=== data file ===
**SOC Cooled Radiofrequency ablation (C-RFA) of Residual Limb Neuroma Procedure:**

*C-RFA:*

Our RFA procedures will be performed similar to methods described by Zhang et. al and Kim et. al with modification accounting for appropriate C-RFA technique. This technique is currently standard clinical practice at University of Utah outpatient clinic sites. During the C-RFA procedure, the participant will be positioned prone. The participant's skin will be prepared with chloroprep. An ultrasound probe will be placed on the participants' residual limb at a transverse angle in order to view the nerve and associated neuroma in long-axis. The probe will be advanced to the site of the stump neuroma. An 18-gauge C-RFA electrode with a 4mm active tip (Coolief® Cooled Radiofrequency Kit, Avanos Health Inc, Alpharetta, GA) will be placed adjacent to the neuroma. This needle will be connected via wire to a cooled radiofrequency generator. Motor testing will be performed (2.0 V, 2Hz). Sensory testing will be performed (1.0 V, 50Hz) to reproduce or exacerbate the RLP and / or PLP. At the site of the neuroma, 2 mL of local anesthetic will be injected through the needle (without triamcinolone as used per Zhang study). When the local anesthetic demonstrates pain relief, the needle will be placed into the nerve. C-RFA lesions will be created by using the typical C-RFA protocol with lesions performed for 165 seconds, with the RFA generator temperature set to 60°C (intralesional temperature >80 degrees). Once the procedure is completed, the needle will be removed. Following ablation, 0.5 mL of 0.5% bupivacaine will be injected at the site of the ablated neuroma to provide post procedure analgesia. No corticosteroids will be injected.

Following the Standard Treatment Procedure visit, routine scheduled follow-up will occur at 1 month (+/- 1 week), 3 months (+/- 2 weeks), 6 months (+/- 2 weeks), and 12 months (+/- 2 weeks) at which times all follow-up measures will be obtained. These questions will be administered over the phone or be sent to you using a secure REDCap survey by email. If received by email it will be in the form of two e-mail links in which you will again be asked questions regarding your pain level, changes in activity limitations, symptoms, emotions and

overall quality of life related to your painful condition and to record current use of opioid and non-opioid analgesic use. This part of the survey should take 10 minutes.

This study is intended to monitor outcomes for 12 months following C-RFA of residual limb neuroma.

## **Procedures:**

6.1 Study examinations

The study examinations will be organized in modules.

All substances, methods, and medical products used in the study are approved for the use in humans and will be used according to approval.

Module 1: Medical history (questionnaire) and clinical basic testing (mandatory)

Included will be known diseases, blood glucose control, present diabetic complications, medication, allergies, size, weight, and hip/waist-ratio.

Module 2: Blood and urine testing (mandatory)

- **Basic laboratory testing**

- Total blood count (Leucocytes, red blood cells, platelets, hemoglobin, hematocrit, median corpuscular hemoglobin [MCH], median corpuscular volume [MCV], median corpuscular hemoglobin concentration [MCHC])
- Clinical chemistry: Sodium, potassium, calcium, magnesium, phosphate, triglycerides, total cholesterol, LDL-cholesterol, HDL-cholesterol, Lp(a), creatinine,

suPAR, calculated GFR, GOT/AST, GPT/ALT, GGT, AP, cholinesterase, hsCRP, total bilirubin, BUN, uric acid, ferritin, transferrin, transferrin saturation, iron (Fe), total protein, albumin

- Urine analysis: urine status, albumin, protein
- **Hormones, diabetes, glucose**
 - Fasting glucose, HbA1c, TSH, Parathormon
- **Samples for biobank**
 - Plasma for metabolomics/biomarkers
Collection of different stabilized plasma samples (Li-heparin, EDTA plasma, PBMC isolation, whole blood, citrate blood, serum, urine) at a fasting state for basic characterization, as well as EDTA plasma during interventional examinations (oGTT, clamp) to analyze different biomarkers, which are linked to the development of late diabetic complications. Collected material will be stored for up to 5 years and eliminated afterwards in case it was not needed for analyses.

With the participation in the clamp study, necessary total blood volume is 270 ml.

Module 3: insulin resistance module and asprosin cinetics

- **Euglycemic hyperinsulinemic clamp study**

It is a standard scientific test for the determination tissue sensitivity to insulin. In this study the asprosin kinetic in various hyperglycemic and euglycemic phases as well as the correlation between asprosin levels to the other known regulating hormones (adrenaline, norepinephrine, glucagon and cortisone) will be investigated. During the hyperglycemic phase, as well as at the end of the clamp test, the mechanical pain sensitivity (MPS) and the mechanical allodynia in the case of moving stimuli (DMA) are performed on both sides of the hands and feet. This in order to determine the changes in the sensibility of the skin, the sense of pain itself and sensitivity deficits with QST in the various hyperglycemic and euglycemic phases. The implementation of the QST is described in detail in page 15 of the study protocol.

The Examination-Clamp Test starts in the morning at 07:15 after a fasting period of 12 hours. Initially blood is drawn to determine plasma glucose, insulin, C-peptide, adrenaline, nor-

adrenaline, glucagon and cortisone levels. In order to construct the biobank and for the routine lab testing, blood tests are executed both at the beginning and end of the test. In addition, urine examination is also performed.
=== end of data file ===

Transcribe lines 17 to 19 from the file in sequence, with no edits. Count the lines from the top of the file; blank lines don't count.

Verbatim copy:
suPAR, calculated GFR, GOT/AST, GPT/ALT, GGT, AP, cholinesterase, hsCRP, total bilirubin, BUN, uric acid, ferritin, transferrin, transferrin saturation, iron (Fe), total protein, albumin

- Urine analysis: urine status, albumin, protein
- **Hormones, diabetes, glucose**